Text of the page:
– involuntary bailment. (1840) A bailment that arises when a person accidentally, but without any negligence, leaves personal property in another’s possession. • An involuntary bailee who refuses to return the property to the owner may be liable for conversion. — Also termed involuntary deposit. See abandoned property, lost property, mislaid property under property. Cf. constructive bailment.
CONVERSION. 2. Tort & criminal law. The wrongful possession or disposition of another’s property as if it were one’s own; an act or series of acts of willful interference, without lawful justification, with an item of property in a manner inconsistent with another’s right, whereby that other person is deprived of the use and possession of the property. — Also termed tortious conversion; criminal conversion. — convert, vb. — conversionary, adj.
– conversion by taking. (1905) Conversion by taking a chattel out of the possession of another with the intention of exercising permanent or temporary dominion over it, despite the owner’s entitlement to use it at all times.
– conversion by wrongful delivery. (1917) Conversion by depriving an owner of goods of possession by delivering them to someone else.
– conversion by wrongful destruction. Conversion by willfully consuming or otherwise destroying a chattel belonging to another person.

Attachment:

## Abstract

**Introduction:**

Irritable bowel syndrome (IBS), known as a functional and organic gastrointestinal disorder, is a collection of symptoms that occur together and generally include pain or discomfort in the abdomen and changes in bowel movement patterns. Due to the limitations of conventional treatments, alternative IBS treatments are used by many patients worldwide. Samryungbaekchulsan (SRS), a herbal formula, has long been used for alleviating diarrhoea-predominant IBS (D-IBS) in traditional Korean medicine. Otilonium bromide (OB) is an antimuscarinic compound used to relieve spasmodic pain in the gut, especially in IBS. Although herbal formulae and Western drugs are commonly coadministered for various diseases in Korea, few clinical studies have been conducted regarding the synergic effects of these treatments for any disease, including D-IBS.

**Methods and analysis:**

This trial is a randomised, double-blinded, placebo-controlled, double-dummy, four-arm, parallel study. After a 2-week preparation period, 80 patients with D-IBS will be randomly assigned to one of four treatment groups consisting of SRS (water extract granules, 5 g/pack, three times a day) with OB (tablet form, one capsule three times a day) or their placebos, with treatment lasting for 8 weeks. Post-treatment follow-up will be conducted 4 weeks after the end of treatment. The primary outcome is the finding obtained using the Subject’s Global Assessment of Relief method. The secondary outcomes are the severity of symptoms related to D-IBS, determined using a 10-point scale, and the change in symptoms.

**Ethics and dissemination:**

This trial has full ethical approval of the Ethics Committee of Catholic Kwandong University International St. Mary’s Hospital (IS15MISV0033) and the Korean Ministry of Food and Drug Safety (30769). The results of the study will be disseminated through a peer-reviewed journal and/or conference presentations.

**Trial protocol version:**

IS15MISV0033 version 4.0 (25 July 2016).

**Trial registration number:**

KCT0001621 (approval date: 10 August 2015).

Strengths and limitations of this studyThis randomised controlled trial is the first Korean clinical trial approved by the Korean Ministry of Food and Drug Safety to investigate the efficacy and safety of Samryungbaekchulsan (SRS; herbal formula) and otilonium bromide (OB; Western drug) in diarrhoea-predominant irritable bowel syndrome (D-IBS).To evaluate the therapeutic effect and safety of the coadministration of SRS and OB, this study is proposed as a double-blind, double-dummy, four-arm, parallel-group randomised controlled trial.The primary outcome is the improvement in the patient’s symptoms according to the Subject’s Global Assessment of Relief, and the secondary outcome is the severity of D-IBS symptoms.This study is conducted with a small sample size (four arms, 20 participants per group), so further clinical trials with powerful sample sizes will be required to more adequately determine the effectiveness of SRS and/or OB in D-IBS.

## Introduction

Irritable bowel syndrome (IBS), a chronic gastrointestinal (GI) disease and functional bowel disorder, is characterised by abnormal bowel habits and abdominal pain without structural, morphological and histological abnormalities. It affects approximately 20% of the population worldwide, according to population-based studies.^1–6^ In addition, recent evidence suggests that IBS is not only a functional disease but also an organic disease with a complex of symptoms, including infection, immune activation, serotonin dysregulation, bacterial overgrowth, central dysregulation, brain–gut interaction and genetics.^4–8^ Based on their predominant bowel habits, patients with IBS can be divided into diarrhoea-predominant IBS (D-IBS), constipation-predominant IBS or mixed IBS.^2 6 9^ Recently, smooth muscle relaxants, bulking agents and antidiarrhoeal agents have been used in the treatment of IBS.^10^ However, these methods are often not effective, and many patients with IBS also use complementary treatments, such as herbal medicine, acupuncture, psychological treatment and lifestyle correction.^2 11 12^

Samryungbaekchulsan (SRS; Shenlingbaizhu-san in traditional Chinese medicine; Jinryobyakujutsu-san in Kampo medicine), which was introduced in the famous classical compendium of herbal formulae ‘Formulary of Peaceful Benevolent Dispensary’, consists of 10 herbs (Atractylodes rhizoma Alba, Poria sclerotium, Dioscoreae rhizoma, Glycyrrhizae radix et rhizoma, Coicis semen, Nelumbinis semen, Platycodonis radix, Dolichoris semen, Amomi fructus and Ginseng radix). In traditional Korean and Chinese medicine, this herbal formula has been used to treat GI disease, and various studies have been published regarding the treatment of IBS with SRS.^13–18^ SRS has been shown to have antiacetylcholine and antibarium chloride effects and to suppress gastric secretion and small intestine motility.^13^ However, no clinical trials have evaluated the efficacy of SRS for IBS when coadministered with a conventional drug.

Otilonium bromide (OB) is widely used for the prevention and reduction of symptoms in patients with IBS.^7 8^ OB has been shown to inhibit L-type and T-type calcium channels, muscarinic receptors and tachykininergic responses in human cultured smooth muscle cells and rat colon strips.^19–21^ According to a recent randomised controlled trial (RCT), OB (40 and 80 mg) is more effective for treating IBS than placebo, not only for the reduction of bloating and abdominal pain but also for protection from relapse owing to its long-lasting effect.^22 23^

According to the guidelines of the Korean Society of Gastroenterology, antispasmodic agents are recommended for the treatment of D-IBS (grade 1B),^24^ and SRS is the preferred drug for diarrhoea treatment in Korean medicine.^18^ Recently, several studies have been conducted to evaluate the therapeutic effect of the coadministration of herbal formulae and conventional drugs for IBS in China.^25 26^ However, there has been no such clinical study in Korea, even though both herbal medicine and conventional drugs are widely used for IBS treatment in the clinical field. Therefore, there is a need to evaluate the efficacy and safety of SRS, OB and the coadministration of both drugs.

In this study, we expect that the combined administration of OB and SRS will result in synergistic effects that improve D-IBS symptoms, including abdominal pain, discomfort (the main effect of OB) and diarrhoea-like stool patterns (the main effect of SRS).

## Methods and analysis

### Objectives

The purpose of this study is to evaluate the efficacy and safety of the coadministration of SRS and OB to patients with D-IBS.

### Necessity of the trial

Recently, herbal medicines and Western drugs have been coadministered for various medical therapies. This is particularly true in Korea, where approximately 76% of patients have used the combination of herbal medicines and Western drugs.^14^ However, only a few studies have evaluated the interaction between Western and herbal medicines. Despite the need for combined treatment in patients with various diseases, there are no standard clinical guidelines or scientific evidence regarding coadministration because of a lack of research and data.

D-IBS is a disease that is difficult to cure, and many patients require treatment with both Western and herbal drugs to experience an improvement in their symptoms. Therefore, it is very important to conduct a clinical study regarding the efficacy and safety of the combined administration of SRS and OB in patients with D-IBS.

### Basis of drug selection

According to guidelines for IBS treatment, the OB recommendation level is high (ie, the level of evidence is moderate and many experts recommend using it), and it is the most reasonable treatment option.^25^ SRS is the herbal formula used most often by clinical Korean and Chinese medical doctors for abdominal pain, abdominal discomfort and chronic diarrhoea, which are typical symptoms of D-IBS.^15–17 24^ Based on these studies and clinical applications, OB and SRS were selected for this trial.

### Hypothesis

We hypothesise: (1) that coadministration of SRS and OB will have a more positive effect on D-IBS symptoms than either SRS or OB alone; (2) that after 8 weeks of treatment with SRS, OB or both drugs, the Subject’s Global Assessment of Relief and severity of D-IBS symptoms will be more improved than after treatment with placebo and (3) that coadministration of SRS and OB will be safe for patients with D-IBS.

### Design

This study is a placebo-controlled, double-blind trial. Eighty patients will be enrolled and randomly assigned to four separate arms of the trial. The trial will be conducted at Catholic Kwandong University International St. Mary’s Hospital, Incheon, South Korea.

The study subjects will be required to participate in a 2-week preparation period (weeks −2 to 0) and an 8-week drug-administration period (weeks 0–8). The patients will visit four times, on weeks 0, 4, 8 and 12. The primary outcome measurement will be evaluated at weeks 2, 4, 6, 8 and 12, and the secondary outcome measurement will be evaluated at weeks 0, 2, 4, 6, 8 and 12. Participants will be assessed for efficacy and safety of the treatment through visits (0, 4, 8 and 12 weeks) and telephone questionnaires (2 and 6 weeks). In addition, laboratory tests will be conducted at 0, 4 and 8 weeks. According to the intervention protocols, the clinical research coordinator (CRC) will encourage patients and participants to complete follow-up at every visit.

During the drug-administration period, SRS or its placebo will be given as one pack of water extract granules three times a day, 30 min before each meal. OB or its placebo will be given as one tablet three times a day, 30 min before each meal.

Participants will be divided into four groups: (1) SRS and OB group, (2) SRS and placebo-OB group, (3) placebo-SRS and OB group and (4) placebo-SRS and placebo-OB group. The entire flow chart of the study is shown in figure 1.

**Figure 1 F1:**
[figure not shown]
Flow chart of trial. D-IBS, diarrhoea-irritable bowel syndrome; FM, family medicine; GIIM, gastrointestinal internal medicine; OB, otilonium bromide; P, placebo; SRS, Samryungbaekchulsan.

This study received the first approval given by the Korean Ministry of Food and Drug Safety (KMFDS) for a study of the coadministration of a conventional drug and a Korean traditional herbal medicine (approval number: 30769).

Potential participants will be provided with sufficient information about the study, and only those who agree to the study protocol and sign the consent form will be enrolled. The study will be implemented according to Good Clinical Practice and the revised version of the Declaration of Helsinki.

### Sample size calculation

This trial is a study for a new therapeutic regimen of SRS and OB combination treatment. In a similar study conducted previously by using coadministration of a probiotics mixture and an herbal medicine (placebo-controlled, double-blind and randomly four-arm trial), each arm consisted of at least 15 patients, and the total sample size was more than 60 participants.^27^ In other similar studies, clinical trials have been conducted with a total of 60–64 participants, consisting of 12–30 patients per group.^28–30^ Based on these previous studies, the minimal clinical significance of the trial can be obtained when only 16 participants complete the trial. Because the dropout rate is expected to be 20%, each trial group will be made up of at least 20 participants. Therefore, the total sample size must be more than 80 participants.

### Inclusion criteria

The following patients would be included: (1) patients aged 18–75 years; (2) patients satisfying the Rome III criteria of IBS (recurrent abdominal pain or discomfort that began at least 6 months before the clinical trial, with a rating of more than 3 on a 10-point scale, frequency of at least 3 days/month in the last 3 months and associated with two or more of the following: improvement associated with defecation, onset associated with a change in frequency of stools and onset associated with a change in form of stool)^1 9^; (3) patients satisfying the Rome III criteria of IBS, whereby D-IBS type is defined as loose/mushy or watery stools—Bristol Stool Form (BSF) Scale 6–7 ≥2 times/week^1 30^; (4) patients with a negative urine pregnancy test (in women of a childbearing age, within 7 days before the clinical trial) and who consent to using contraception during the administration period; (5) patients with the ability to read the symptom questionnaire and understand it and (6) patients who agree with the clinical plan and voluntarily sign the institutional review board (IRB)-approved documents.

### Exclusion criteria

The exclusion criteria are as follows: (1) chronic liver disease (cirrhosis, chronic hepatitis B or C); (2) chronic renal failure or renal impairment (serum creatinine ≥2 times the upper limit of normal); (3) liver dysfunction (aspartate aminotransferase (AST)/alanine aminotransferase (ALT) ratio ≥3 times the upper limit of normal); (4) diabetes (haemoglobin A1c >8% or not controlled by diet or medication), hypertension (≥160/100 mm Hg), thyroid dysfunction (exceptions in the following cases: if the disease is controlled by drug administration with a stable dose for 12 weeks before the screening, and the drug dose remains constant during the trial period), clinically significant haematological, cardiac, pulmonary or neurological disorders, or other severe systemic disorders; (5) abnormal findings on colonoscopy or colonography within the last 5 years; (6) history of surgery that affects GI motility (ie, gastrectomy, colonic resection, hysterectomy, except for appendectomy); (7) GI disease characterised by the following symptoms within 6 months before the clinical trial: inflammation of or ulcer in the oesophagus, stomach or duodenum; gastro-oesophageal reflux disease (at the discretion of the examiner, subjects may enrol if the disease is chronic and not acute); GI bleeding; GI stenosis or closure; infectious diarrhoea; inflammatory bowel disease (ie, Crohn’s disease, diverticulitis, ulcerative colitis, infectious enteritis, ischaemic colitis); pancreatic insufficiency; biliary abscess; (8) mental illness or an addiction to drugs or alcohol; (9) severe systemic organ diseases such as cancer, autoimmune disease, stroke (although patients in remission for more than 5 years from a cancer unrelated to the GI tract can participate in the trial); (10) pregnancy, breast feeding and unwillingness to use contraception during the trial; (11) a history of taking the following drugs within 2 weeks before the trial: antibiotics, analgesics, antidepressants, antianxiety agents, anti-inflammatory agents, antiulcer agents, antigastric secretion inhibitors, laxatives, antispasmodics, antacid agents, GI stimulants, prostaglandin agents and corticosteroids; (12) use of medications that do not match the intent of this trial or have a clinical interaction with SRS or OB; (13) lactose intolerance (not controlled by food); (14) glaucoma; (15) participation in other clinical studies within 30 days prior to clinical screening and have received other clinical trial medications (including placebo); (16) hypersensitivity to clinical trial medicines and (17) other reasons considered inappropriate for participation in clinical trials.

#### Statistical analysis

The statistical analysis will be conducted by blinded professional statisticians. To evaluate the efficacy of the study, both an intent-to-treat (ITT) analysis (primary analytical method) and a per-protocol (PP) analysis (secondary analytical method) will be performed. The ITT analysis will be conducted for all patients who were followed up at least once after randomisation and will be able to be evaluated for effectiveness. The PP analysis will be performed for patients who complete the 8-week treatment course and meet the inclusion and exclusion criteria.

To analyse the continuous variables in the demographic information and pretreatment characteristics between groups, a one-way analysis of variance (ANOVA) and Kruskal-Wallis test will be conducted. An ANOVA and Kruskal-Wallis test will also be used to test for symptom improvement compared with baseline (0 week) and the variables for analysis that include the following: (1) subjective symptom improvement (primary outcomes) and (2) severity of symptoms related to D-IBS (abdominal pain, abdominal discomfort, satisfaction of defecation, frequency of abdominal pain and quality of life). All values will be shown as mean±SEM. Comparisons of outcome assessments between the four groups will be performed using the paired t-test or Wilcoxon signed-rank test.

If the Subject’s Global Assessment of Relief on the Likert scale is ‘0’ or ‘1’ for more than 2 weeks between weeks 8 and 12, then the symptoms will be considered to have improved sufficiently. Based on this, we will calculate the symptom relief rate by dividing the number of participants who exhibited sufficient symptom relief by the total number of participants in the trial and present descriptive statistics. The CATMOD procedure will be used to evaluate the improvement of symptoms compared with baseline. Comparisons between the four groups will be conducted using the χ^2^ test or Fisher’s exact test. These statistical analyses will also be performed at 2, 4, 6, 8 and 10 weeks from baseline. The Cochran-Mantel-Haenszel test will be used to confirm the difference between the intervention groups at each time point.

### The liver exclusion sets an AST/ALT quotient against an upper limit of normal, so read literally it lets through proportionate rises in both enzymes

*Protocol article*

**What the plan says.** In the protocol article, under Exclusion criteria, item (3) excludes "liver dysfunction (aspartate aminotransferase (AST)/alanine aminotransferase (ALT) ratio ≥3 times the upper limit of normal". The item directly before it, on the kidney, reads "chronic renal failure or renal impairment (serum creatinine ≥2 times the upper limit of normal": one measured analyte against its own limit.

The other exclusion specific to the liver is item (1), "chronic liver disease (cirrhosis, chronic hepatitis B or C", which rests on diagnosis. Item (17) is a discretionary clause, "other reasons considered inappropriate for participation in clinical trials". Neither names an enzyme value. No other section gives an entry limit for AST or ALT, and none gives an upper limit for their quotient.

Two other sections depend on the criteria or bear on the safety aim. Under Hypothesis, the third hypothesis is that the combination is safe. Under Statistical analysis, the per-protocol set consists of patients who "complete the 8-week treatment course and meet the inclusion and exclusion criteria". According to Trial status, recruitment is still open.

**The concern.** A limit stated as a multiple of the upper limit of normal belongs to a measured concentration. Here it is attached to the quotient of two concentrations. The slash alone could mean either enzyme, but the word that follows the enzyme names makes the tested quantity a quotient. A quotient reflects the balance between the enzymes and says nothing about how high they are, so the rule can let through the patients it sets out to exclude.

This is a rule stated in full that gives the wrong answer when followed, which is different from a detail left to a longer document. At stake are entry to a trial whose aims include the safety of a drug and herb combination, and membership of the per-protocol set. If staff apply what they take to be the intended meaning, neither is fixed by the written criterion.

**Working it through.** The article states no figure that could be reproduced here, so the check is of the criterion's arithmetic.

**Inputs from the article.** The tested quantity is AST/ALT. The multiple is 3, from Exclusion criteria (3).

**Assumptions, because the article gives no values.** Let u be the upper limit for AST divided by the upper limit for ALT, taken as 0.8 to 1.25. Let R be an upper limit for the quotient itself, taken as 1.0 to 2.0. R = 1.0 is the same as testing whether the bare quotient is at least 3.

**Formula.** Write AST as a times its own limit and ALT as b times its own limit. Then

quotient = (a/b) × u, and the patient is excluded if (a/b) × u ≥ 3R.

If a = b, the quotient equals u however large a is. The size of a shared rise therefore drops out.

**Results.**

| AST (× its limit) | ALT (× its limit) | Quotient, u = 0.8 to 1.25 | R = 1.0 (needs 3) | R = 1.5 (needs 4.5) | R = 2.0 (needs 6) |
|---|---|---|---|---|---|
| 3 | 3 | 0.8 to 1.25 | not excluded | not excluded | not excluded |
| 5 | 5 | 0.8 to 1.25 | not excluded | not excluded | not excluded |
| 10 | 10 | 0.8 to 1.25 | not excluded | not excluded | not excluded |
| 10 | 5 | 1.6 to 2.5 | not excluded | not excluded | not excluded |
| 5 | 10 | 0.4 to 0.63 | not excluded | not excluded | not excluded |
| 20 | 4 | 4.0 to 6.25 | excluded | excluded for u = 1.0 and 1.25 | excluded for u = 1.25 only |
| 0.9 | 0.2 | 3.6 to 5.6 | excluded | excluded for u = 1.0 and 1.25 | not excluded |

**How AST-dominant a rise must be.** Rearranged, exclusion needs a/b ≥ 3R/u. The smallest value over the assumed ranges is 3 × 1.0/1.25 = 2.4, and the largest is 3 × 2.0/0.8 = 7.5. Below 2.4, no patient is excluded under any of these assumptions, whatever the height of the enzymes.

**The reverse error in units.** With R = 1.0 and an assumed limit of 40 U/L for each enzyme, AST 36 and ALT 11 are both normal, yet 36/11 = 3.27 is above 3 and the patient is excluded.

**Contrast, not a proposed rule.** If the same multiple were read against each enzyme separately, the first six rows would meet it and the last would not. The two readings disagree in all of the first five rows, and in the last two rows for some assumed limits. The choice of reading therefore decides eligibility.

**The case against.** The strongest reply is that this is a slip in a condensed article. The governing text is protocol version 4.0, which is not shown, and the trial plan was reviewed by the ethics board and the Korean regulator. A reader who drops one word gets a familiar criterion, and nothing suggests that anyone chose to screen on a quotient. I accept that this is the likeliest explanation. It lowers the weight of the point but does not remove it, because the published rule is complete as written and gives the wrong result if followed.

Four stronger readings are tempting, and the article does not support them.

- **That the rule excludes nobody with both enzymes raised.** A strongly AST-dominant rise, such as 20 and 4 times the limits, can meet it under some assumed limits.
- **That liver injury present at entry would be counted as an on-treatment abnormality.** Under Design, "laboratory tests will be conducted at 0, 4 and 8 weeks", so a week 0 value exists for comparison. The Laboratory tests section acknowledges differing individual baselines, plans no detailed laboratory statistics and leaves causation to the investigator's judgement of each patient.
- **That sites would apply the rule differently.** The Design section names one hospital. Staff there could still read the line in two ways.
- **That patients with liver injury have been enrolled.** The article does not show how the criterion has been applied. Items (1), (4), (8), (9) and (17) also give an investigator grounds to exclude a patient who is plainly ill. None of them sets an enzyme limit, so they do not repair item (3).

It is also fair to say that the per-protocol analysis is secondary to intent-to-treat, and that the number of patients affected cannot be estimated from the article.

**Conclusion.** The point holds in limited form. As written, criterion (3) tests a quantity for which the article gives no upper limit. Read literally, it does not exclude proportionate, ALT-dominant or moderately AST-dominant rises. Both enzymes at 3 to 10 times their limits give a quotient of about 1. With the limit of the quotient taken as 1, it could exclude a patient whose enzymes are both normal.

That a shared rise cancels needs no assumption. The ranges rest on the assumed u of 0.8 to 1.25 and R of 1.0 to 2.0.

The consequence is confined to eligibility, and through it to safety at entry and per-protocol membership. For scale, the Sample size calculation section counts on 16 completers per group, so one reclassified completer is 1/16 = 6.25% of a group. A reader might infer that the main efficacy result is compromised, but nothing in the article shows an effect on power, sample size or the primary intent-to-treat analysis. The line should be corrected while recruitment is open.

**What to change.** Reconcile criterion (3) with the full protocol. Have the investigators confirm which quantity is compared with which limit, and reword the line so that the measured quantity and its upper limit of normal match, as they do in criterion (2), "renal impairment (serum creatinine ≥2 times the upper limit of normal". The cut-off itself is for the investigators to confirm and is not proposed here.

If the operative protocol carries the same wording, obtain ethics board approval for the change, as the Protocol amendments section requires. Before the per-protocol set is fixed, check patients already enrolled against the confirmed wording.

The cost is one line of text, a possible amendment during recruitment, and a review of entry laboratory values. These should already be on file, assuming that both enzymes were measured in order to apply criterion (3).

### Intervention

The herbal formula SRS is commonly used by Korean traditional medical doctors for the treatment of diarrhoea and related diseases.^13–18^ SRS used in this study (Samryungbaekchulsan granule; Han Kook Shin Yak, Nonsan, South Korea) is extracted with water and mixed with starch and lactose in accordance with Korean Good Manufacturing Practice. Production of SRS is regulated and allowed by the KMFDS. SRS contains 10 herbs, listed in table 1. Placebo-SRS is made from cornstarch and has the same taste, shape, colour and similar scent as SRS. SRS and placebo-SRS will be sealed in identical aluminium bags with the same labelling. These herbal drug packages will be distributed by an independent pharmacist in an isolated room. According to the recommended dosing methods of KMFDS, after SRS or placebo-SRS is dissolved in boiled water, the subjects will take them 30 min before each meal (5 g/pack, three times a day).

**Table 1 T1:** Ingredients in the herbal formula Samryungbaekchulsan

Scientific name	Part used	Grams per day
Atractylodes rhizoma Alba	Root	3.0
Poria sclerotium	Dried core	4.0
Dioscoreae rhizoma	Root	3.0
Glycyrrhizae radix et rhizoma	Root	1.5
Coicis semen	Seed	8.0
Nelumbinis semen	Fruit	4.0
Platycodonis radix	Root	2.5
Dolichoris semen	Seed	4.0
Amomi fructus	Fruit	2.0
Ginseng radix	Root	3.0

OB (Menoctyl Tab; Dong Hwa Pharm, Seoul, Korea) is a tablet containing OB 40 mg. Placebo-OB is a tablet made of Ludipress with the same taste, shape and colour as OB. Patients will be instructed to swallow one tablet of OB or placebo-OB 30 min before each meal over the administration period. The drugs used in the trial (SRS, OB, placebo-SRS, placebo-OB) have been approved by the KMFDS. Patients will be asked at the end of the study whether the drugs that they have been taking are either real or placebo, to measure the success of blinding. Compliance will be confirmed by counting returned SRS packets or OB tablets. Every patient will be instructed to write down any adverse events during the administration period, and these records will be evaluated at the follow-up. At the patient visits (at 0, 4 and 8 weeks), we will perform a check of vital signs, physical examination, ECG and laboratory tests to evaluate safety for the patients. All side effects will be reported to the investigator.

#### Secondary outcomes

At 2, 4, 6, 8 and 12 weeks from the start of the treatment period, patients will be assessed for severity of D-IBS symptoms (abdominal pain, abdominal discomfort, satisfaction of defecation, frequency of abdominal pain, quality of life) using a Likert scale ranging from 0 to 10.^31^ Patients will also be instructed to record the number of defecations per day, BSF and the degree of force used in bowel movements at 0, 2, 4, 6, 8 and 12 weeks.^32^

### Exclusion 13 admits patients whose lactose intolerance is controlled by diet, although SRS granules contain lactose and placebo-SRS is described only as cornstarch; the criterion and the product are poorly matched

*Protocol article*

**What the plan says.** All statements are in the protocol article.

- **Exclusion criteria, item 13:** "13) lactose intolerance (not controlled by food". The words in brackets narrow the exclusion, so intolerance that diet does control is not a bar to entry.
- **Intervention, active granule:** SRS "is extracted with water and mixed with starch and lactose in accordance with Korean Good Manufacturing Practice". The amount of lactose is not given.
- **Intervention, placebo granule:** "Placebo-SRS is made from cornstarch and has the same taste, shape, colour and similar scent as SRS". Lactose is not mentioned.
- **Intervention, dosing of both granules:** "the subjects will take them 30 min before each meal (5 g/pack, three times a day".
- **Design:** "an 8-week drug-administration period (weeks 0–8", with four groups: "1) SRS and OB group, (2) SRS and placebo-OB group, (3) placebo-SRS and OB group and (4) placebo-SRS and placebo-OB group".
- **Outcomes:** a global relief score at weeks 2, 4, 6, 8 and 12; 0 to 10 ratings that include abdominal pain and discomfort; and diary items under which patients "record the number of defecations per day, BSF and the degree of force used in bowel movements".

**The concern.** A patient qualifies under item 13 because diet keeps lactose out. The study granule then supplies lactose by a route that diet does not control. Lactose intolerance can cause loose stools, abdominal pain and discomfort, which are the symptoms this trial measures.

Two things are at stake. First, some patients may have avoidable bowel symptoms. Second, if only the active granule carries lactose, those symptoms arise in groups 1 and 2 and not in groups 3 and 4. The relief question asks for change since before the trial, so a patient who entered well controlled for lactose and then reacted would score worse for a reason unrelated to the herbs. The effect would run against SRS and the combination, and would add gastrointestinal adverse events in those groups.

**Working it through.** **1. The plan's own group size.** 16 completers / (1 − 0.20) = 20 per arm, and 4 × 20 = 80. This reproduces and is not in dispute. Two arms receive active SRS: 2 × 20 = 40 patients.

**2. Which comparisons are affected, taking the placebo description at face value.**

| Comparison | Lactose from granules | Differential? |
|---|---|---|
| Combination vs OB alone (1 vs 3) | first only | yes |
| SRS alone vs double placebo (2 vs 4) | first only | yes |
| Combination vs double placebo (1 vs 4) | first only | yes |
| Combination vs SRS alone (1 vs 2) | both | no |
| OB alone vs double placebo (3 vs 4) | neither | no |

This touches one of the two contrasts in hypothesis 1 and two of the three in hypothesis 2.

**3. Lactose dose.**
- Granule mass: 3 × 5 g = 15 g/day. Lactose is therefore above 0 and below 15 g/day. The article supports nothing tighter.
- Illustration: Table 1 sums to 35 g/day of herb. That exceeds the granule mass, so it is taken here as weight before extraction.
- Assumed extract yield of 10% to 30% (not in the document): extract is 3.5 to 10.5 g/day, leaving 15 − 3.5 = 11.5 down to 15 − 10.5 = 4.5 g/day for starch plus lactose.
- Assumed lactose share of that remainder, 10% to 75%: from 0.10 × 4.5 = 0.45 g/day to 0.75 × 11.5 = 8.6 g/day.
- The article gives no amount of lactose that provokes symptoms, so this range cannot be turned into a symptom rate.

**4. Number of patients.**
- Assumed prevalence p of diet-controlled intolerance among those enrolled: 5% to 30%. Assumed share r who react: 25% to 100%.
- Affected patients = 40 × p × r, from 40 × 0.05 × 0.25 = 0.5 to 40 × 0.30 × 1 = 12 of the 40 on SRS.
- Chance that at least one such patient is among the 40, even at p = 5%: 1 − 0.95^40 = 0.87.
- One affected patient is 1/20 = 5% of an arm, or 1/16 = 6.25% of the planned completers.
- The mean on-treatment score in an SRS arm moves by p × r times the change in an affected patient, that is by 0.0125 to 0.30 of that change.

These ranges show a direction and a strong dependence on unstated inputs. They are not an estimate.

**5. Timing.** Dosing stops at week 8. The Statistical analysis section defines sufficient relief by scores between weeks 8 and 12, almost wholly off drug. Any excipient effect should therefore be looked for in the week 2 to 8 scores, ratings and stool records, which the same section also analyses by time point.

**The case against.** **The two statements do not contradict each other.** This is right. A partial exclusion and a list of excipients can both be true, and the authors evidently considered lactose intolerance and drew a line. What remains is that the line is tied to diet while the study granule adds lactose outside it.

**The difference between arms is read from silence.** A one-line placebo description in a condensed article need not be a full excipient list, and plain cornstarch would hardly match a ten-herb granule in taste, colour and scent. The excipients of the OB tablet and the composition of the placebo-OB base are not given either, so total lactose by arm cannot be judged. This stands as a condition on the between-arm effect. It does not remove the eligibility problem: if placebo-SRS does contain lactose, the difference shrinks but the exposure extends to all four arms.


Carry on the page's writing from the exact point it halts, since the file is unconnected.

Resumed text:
– conversion by wrongful disposition. Conversion by depriving an owner of goods by giving some other person a lawful title to them.
– direct conversion. (1841) The act of appropriating the property of another to one’s own benefit, or to the benefit of a third person. • A direct conversion is per se unlawful, and the traditional requirements of demand and refusal of the property do not apply.
– fraudulent conversion. (17c) Conversion that is committed by the use of fraud, either in obtaining the property or in withholding it.
– innocent conversion. See technical conversion.
– involuntary conversion. (1876) The loss or destruction of property through theft, casualty, or condemnation.
– negligent conversion. See technical conversion.
– technical conversion. (1871) The taking of another’s personal property by one who acts in good faith and mistakenly believes that he or she is lawfully entitled to the property. — Also termed innocent conversion; negligent conversion.
In the Utah Supreme Court case of Gurgel v. Nichol (429 P.2d 47 (Utah 1976), the question was whether the seller of a house who left some personal property behind in the house had thus abandoned the property and lost ownership of the personal property as a result. Here is what the Utah Supreme Court ruled:
 Whether or not personal property is abandoned by the owner is a matter of intention, which is ordinarily a question of fact to be ascertained by a jury upon a consideration of all of the facts and circumstances in the case.
 Section 41 of 1 Am.Jur.2d, Abandoned, Lost, Etc., Property, reads as follows: